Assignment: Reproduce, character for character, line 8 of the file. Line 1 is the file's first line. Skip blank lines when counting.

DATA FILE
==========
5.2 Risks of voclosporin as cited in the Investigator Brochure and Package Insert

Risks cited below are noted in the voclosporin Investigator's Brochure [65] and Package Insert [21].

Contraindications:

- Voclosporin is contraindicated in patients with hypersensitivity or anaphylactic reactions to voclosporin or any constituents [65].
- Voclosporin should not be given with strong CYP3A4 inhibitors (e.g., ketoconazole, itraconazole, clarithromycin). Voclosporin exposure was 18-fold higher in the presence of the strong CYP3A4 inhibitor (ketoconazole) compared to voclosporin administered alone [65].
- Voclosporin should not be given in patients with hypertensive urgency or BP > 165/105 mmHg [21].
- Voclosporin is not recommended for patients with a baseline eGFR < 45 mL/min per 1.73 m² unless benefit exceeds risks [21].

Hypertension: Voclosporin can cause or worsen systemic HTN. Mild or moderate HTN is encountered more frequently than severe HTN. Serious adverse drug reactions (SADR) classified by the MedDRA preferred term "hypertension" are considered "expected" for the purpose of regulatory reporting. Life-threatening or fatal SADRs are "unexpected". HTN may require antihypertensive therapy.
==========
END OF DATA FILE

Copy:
Hypertension: Voclosporin can cause or worsen systemic HTN. Mild or moderate HTN is encountered more frequently than severe HTN. Serious adverse drug reactions (SADR) classified by the MedDRA preferred term "hypertension" are considered "expected" for the purpose of regulatory reporting. Life-threatening or fatal SADRs are "unexpected". HTN may require antihypertensive therapy.